The biggest difference between the Millennials and their predecessors was in how they viewed the world. . . .
There is compelling evidence that the devices we’ve placed in young people’s hands are having profound effects on their lives—and making them seriously unhappy.

I went to the archives of Monitoring the Future, the only source of systematic data that Twenge mentions. It surveys kids in 8th, 10th, and 12th grades. I looked only at the data on 12th graders. One of the MTF questions asks kids whether they agree with the statement, “It feels good to be alive.” The choices are Agree, Mostly Agree, Neither, Mostly Disagree, Disagree.” So few kids chose either of the Disagree categories ( 4- 6 %) that I combined them with Neither.

(Click on a graph for a larger view.)

In the most recent year, these depressive categories accounted for only 18% of 12th graders. All the others agreed – 51% gave unqualified agreement, another 20% “mostly” agreed. More important for Twenge’s argument, the graph lines do not fall off a cliff in 2012 or in any other year. There’s a slow decline 2012-2015, but the numbers in the most recent year are very similar to what they were in before smartphones and social media.

Monitoring the Future also asks a question that would seem to tap depression, or at least existential despair*: “Life often seems meaningless.” The levels of agreement are the same ones as for “Good to be alive,” but the distribution of answers is more even.

Again, the sunnier choices carry the day.  Those who “Disagree” categorically out number all others, followed by those who disagree but with some reservations. And again, the MTF data shows no dramatic changes.

So, “Have Smartphones Destroyed a Generation?” As I said in a previous post on this topic,
Whenever the title of a book or article is phrased as a question, two things are almost certain
  • The author thinks that the answer to the question is “Yes.”
  • The more accurate answer is “No.”
When it comes to finding life meaningful or worth living, teens today are no different from those teens twenty years ago who were sans iPhones, sans Facebook, sans Instagram, sans cyber-everything.
In the view of the existentialist, the individual's starting point is characterized by what has been called "the existential attitude", or a sense of disorientation, confusion, or dread in the face of an apparently meaningless or absurd world.
Existentialism - Wikipedia

America’s Not-So-Lost Youth

September 10, 2017
Posted by Jay Livingston
It seems that we never tire of experts like Prof. Harold Hill, the con artist in “The Music Man,” warning us about the temptations that threaten to lead our children astray. That musical was set in Iowa a century ago, and the culprit, and when Prof. Hill told the good people of River City, “Ya got trouble, my friends,” the culprit was a pool table. I’m old enough to remember when the menace was comic books. And today, all those kids spending so much time on Facebook, Instagram, and iPhones – surely that can’t be good.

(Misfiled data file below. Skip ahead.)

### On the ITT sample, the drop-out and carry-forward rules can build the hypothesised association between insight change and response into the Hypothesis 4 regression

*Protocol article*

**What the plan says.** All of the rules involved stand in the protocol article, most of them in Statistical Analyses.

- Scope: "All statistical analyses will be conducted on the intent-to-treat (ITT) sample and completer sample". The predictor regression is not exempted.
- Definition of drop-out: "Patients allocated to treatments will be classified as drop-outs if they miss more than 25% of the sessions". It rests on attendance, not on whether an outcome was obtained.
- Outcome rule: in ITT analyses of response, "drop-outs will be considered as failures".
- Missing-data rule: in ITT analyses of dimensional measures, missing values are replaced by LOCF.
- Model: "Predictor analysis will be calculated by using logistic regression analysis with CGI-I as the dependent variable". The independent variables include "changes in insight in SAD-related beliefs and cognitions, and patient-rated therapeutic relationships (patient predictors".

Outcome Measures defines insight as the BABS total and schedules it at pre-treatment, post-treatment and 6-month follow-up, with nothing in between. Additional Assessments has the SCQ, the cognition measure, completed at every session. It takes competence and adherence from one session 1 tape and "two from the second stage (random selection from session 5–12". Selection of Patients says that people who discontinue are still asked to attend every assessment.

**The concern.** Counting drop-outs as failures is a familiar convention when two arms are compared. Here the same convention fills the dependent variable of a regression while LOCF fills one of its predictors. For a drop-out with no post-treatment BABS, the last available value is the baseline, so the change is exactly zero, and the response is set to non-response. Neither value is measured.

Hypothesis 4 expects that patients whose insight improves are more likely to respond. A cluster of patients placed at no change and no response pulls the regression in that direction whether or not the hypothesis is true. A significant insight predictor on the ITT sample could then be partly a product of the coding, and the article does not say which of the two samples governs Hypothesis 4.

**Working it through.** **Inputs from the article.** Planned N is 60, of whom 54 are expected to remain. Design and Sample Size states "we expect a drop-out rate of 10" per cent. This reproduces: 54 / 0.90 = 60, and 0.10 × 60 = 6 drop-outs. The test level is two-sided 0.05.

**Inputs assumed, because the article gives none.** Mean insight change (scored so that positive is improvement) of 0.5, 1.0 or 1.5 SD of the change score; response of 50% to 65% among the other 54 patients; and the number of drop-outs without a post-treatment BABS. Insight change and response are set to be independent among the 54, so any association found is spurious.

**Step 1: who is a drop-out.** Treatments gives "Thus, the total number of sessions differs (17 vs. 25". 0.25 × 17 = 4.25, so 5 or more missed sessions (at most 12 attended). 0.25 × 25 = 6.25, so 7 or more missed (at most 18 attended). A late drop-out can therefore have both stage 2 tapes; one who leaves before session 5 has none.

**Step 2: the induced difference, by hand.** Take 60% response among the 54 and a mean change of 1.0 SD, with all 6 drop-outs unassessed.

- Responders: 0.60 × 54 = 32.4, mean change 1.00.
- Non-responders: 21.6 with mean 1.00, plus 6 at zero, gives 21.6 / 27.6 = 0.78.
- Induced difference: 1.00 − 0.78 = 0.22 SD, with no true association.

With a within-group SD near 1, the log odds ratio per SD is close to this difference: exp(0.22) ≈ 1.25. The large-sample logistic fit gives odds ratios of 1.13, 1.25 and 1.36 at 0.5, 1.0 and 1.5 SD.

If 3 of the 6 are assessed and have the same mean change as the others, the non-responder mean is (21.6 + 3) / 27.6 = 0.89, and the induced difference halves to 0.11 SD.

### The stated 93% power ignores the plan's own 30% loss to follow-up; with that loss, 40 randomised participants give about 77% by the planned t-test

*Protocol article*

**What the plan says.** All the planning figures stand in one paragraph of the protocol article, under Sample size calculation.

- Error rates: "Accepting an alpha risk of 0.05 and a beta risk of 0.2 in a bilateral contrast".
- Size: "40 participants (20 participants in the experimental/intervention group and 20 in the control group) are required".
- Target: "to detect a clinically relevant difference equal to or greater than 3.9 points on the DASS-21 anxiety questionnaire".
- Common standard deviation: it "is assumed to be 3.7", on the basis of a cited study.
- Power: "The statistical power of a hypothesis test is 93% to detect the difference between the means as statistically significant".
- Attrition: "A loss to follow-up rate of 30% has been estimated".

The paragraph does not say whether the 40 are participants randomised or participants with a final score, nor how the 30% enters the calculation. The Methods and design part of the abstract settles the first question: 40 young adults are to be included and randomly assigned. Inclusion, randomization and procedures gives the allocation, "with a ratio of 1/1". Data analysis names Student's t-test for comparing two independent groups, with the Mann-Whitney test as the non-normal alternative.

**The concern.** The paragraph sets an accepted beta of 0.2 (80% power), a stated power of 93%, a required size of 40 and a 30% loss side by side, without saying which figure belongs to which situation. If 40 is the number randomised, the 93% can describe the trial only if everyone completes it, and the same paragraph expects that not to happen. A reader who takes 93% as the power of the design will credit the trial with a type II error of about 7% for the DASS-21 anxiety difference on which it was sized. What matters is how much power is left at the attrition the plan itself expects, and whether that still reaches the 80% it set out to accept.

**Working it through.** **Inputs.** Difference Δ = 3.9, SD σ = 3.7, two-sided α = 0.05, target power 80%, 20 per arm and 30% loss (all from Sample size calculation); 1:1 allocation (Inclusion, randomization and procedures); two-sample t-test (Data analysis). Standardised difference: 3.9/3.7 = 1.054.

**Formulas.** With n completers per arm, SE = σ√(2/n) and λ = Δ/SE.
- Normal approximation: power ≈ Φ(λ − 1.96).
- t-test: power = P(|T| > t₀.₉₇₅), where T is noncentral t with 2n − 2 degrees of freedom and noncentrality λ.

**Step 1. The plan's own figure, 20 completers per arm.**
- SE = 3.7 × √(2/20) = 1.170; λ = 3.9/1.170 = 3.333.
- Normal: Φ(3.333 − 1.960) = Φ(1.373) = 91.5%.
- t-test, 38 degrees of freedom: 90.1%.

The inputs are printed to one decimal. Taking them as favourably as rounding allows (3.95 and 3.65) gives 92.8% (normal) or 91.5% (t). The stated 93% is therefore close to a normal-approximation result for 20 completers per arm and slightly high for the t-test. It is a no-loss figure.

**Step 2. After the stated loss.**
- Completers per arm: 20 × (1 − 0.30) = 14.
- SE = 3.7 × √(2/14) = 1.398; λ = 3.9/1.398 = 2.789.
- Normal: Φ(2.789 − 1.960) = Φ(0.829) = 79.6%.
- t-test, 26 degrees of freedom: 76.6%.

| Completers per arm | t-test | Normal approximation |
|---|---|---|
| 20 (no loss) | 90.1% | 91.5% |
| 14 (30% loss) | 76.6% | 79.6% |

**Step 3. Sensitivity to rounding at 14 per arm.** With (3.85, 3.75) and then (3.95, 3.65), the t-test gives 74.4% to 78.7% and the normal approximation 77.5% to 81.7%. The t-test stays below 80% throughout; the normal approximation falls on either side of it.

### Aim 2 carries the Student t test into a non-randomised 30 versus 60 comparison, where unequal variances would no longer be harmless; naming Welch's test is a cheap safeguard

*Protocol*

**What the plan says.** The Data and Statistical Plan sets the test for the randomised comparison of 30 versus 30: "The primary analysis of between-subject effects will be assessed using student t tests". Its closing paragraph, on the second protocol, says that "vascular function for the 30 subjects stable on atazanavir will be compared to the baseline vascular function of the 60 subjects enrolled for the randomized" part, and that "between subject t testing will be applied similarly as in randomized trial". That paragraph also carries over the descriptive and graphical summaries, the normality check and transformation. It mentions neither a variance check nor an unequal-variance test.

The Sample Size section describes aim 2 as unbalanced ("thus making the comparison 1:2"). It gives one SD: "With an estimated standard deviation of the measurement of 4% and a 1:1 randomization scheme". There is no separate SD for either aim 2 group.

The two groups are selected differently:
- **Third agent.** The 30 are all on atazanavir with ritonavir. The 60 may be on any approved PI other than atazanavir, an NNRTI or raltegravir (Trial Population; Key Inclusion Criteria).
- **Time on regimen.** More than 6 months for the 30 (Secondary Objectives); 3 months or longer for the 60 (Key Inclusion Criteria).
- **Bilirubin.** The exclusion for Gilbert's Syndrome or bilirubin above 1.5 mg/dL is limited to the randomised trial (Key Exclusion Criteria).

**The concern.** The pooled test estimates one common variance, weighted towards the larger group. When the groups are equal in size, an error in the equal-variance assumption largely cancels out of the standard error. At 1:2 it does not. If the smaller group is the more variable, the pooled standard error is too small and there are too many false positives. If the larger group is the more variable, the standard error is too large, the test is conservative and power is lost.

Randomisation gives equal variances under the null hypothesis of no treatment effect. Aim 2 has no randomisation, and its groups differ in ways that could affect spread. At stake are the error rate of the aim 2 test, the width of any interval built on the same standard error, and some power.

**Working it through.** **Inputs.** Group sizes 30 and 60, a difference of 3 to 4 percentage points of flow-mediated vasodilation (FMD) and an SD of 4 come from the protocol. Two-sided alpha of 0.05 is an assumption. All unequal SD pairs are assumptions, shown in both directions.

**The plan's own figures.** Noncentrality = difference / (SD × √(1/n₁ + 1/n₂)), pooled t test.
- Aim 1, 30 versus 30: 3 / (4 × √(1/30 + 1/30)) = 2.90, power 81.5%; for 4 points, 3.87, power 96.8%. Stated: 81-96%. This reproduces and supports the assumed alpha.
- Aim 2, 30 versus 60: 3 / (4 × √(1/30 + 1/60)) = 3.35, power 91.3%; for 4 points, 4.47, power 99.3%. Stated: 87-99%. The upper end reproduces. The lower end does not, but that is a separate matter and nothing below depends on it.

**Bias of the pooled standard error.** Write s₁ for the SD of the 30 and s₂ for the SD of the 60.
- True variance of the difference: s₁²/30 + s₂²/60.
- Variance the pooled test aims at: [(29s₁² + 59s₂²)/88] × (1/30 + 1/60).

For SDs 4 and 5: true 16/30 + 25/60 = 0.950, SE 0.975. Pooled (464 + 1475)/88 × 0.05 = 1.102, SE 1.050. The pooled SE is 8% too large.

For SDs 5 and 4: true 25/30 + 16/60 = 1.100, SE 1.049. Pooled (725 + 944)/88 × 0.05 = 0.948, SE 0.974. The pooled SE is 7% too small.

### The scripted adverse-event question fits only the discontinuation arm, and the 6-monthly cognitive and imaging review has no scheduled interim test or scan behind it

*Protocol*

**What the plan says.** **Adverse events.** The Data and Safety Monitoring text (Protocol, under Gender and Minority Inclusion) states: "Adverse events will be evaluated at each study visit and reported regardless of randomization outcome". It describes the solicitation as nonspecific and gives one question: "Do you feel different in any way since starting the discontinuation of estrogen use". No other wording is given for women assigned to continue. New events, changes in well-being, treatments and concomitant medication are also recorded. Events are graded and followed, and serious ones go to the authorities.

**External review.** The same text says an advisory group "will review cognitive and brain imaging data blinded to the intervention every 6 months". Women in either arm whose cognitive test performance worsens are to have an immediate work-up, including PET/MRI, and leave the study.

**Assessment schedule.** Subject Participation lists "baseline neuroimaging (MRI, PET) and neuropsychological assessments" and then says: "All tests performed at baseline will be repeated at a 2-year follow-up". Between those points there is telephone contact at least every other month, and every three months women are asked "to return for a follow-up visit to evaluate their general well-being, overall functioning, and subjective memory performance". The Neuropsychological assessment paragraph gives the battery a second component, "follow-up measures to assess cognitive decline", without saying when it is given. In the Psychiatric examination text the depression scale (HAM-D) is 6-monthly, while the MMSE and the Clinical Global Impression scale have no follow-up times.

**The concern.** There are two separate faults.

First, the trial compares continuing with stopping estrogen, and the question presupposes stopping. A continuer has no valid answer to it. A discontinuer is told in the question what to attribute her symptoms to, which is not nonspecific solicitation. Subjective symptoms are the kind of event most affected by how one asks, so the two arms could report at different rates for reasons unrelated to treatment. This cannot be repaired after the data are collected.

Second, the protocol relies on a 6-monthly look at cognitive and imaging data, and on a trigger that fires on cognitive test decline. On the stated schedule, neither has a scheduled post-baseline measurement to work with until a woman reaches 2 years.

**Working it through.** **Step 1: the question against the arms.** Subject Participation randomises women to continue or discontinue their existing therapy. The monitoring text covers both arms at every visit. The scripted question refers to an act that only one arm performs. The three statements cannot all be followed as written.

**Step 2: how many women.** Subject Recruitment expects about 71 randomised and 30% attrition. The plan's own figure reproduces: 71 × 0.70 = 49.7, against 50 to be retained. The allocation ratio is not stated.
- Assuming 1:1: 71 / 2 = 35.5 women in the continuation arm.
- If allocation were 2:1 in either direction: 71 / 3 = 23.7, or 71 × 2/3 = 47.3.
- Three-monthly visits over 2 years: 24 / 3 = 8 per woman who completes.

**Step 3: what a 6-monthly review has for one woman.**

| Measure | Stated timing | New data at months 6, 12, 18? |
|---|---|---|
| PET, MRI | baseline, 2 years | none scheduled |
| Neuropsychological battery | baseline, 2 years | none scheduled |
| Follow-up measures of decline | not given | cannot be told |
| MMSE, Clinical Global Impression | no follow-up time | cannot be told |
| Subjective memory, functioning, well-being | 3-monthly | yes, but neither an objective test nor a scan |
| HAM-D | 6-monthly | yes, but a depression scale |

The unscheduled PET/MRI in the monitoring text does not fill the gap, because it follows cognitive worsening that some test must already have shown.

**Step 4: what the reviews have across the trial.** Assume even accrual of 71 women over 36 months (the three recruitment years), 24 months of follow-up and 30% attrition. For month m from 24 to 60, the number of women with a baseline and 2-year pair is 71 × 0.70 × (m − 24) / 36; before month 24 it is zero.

Last month, The Atlantic ran an article “Have Smartphones Destroyed a Generation?” by Jean Twenge in full Music Man mode.

I blogged my skepticism (here). Twenge’s previous alarmist reports – The Narcissism Epidemic, for example – had not held up well against the evidence. But I had not been able to deal with the data sets from Monitoring the Future (MTF) that Twenge used for evidence about the destruction supposedly being wrought by iPhones. I didn’t know it at the time, but Alexandra Samuel had already done some of the work. (Her article is at JStor – here)

Twenge acknowledges that kids today cause far less trouble than did their counterparts of earlier genrations. Juvenile crime is way down. The same goes for pregnancy, drugs, and abortion. But, says Twenge, the kids are not all right. They are desperately unhappy. Or as the Atlantic sub-head puts it, they are “on the brink of a mental-health crisis.”  Ya got trouble my friends.

According to Twenge, the crucial year is 2012. “Around 2012, I noticed abrupt shifts in teen behaviors and emotional states.” It turns out that MTF survey of kids does not have many mental-health items – nothing about anxiety or depression. It does ask about happiness. Here is a graph from Alexandra Samuel’s article. The survey asks kids how happy they are generally – Very Happy, Pretty Happy, or Not Too Happy.

(Click on an image for a larger view.)

The biggest winner by far is Pretty Happy, chosen by 60-65%, a proportion that has not changed much since the first years of the survey. Since 2012, the percent reporting that they are Very Happy has decreased by perhaps 4 percentage points. Not Too Happy has increase by 2-3 percentage points. This hardly seems like leading edge of a mental-health crisis.

As for insidious effects of Facebook, Instagram and the rest, Samuel has a graph comparing kids who spend more time with social media (> 10 hours a week) and those who spend less. This too doesn’t do much to support Twenge’s claim that iPhones and the like are making kids “seriously unhappy.”